Even saying this woman shouldn't be able to drive is stretching it. It is presumed that she had this condition when she was first learning to drive, and when she took her drivers road test. From the way it sounds THIS is her baseline for sobriety, and if she can ( and seemingly HAS ) proved that she is capable of properly operating a vehicle at her baseline she should be allowed. Either by carrying a special license the DOT prints ( like the text on back for "requires corrective lenses to drive" or special endorsements) or by a doctors note, updated yearly / every two years like Federal physicals for a CDL.

This isn't saying alcoholics should be able to drive with BACS like this, they choose to have high BACs, and no matter how diligent they drink don't maintain that level perfectly. I.E. while sleeping the BAC drops to almost zero in most people. In this woman the BAC should stay the same all the time since it is her baseline.

Comment Re:Oh good. (Score 1) 154

Almost nobody* wants a phone that can run x64 Windows apps, so the same trick is unlikely to work in that space.

Well that depends. IF they sell it COMING WITH some sort of docking station, like it seems they want to do... kind of, ( with a few / enough USB ports for peripherals ) AND it has HDMI and DVI / displayport outputs at at least 1080P, AND has similar battery life as android / ios devices do AND has a distinct interface when in standalone phone mode that switches to desktop mode when docked ( and still has a desktop phone app something like skype ) AND is made with hardware that is at least strong enough for video playback / facebook / web browsing / standard office documents and everything that a cheap laptop can do... well then it might just do better than you think.
        It would be nice to have a portable full computer that fits in your pocket and can be hooked up to pretty much any screen now in existence. The only hard limitation I see is battery life, current gen x86 / x86_64 Windows tablets guzzle down battery even when "sleeping".

Unfortunately it is MS we are talking about, they will likely try to do the exact opposite of that, it will flop, and they will be scratching their heads as to why.

Comment Re:Random access speed more important than through (Score 1) 122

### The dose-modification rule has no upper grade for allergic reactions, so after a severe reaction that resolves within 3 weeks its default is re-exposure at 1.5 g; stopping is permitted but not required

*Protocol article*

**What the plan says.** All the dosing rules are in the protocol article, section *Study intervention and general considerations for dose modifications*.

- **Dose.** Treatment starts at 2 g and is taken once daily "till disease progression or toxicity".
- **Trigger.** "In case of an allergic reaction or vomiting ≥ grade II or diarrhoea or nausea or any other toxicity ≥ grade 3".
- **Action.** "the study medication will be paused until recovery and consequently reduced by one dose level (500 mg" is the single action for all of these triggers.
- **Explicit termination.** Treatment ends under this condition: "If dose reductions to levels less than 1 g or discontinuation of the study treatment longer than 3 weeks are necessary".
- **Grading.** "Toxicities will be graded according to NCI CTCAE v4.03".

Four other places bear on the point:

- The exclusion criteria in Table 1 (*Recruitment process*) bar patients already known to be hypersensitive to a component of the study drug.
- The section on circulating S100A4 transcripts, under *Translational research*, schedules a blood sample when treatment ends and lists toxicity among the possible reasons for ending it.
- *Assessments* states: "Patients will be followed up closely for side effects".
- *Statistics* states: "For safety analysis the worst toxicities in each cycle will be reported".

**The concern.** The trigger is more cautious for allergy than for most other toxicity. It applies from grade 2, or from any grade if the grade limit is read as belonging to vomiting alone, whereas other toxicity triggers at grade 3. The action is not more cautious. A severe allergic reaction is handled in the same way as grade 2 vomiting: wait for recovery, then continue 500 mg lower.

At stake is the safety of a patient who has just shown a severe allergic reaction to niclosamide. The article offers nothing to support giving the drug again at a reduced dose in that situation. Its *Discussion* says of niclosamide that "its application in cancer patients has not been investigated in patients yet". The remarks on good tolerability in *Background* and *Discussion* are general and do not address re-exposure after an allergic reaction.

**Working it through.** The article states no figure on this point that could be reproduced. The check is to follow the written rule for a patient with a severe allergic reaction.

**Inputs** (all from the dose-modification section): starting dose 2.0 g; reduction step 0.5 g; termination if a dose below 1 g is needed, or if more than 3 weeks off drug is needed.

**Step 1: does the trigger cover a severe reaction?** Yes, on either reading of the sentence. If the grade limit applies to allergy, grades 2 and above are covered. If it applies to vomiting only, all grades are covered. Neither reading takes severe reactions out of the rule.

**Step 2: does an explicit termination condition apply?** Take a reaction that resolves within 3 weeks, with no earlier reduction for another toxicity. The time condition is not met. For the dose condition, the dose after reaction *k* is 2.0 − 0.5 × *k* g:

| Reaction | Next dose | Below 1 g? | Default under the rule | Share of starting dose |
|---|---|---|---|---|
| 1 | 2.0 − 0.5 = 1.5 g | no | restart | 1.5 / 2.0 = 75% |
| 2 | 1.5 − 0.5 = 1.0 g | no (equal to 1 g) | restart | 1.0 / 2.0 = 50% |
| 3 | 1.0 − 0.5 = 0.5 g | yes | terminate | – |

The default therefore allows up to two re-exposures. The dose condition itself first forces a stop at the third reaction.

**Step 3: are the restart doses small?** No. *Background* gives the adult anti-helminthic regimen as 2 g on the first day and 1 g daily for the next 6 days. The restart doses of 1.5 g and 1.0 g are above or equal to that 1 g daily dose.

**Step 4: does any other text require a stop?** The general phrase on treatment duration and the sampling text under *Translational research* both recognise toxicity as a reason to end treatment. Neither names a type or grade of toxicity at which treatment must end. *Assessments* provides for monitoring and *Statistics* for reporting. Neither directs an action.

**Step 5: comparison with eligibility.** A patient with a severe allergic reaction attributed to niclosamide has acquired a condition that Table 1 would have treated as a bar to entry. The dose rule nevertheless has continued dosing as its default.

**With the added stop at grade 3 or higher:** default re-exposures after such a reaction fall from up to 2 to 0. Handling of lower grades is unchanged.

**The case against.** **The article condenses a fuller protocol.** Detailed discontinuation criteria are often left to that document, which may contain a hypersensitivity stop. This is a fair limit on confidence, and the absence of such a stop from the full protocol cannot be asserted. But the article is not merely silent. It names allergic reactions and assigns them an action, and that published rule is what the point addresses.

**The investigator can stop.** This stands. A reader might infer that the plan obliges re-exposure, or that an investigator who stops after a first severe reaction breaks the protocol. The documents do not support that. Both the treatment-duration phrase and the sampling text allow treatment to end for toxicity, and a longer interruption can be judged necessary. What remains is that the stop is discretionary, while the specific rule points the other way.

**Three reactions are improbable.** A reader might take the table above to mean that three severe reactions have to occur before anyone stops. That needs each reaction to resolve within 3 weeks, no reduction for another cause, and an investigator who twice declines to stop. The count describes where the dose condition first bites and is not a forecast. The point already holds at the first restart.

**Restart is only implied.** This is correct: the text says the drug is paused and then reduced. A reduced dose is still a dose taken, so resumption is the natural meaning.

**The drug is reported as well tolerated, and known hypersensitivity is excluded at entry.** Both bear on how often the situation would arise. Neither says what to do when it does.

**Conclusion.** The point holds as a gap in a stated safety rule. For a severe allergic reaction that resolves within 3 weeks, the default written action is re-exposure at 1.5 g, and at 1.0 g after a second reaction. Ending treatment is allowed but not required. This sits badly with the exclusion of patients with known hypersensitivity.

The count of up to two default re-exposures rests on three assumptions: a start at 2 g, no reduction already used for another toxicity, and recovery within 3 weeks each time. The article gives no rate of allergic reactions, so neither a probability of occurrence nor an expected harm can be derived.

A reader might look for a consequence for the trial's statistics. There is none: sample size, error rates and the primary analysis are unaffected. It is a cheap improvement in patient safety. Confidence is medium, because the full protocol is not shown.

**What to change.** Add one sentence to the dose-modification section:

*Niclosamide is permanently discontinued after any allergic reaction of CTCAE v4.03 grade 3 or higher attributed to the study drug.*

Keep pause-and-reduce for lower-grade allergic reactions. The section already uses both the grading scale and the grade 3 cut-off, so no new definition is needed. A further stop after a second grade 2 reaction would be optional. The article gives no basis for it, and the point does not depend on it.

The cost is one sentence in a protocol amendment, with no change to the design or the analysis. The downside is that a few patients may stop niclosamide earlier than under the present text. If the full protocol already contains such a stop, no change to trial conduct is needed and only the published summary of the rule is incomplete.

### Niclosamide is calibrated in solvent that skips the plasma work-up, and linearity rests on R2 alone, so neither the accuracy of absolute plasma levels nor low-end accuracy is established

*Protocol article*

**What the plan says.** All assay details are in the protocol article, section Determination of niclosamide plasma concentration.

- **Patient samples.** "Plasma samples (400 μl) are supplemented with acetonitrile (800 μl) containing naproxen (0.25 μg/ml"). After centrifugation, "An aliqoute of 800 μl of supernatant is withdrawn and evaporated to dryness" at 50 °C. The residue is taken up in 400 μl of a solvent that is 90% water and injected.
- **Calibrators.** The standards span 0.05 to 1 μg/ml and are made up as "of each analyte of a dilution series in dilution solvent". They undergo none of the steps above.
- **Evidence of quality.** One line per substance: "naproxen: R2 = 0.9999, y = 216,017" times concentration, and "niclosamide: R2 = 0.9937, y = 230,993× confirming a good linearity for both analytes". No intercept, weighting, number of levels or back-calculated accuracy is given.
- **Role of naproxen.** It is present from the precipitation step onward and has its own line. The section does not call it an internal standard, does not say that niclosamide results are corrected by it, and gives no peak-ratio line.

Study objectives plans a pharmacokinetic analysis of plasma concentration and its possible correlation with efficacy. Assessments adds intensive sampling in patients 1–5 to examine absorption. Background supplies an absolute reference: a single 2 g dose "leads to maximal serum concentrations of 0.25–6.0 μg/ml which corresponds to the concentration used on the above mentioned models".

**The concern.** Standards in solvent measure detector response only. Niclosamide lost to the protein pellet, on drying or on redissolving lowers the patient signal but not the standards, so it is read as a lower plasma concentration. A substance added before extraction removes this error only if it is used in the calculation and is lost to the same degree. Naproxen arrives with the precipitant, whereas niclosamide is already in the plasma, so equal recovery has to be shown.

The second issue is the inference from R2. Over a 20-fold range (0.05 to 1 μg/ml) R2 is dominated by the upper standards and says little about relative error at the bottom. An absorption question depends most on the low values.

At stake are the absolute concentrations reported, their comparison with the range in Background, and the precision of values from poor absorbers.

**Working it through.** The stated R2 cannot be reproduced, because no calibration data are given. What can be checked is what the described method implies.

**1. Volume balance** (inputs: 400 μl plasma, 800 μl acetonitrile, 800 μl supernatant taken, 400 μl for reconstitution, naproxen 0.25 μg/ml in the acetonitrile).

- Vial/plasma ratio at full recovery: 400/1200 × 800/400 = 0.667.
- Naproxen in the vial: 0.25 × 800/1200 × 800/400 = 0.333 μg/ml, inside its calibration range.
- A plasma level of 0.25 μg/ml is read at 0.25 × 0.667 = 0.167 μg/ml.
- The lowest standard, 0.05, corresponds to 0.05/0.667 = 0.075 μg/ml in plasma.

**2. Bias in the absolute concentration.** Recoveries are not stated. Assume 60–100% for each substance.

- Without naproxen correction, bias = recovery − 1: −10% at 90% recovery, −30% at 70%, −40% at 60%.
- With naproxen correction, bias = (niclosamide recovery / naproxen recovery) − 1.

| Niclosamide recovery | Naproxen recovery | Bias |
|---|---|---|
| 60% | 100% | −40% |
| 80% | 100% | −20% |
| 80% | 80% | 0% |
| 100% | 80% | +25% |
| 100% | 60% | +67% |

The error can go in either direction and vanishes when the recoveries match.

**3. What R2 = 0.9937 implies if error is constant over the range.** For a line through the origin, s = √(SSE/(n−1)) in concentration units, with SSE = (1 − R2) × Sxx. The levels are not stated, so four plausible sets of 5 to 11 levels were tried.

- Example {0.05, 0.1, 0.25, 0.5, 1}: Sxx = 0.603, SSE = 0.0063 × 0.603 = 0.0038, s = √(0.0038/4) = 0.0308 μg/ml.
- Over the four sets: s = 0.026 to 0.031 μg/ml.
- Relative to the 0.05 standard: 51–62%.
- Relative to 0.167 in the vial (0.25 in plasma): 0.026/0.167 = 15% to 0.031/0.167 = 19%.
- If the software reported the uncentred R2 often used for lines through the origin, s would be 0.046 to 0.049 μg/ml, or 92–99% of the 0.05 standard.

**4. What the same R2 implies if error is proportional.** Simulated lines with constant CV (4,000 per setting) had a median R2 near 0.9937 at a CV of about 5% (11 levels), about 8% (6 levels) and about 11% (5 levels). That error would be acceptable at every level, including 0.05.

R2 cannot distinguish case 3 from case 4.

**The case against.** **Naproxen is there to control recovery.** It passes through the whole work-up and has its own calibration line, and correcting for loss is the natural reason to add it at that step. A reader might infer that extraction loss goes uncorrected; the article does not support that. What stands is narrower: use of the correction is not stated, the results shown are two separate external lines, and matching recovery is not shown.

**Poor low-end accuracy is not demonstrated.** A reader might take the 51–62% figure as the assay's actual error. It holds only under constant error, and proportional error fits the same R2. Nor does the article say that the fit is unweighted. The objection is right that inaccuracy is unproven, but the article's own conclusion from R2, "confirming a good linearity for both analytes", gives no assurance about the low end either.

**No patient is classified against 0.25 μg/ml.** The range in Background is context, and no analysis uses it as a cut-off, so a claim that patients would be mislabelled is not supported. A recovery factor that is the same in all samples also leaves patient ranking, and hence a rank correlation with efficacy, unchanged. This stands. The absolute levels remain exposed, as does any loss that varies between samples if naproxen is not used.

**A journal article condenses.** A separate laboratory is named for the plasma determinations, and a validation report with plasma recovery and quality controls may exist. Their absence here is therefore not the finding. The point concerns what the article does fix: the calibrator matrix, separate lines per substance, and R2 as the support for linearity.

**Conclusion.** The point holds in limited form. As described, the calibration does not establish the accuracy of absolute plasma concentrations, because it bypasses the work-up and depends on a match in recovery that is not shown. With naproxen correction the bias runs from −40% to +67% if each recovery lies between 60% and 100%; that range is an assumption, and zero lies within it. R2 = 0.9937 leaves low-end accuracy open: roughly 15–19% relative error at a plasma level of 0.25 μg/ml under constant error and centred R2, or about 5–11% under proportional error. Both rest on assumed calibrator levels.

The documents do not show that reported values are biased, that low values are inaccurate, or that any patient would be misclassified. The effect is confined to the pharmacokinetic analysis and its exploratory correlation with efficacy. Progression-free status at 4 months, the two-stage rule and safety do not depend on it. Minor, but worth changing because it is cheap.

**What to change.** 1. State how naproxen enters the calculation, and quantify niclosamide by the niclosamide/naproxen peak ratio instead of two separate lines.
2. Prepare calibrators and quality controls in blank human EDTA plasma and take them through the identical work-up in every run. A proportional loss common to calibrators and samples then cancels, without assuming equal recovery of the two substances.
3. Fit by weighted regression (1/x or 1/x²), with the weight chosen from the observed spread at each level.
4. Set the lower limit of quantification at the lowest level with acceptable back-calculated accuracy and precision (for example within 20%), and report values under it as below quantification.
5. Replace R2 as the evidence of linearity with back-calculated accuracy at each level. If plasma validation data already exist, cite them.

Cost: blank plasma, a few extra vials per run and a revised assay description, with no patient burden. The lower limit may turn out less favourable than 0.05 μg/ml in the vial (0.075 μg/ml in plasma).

Yes, and I'm sure that someone needing massive drive storage space is only going to be doing some light web browsing versus storing a huge amount of data that they will then feed through a ( usually ) slower CPU set. When you need an ungodly huge storage pool you are not going to be _as_ concerned about latency as you will be about storage room and reliability. Here is a hint, these are not going to be markets to casual home users anytime soon. MAYBE they will be marketed to enthusiasts, but it's definitely geared significantly more for the enterprise / professional markets.

For what these drives are designed for, as long as latency and throughput is within an except-able range no one gives a crap how much is there. It all boils down to storage space per unit of area and power consumption. Having ten 5 watt draw drives is still going to cost more that having a single 40 watt draw drive for the same amount of storage space.... just as an example.

Comment Re:Random access speed more important than through (Score 1) 122

That is still a different use case. Large data set analysis is always going to be CPU limited, to the speed you can cram the data through the CPU power you have available and analyse what you need.

These drives are being designed to store very large amounts of data, and on release day should have a smaller failure rate than spanning the whole data set across multiple standard HDDs or SSDs. Every drive you add to an array means another percentage of failure multiplied against all of the other failure chances. This means the more SSD drives you have, the higher the chance of at least one failing, hence what I said about the data being on one or even two drives instead of twenty plus drives.
                Not only the original drives are prone to failure, but any backups you make with smaller capacity drives are also prone to failure, meaning more drives for backup redundancy will be needed as well. And remember what happens when you add more drives to the chance of failure?

This is completely ignoring the complexity needed for a large array of drives, FS spanning of the pool, interlink latency between pool nodes, power and cooling usage of large drive pools... ETC.

Comment Re:Random access speed more important than through (Score 2) 122

Not in all cases, or even many. What do I care if the access time is 0.5 seconds longer for my 20+TB file of my research data? I would rather have it sit on one to two drives ( with backups OFC ) rather than spread across 20+ SSD drives, which, just by the number needed alone are more prone to failure.

In this case transfer speed isn't an issue either, as long as it isn't significantly slower than current HDD tech, since no matter what, data analysis is going to take quite a bit of time and it wouldn't really matter if it took 12 hours instead of 8 to transfer.

In other words, SSD VS. HAMR are made for entirely different use cases. You won't be needing the data density of HAMR for an OS drive ( well maybe you will with the bloat that everyone is putting into OS installs, I mean seriously 5-10GB just for the bare bones OS on Linux, Windows and Mac...) but the density would be useful in places that store and use extremely large data sets.

Comment Re:What about tourism? (Score 3, Informative) 440

Plenty do.
  I didn't take a credit card to Japan when I went there for a few months earlier this year; outside of large metropolitan areas NO ONE takes credit cards, much less debit cards. The only exception you can find to this is larger branches of banks with ATM type machines, and even then it is a crap-shoot whether it will work with your particular bank / card.

I'm sure there are plenty of other countries like this as well, most of east Asia is, in a large part, a cash only society.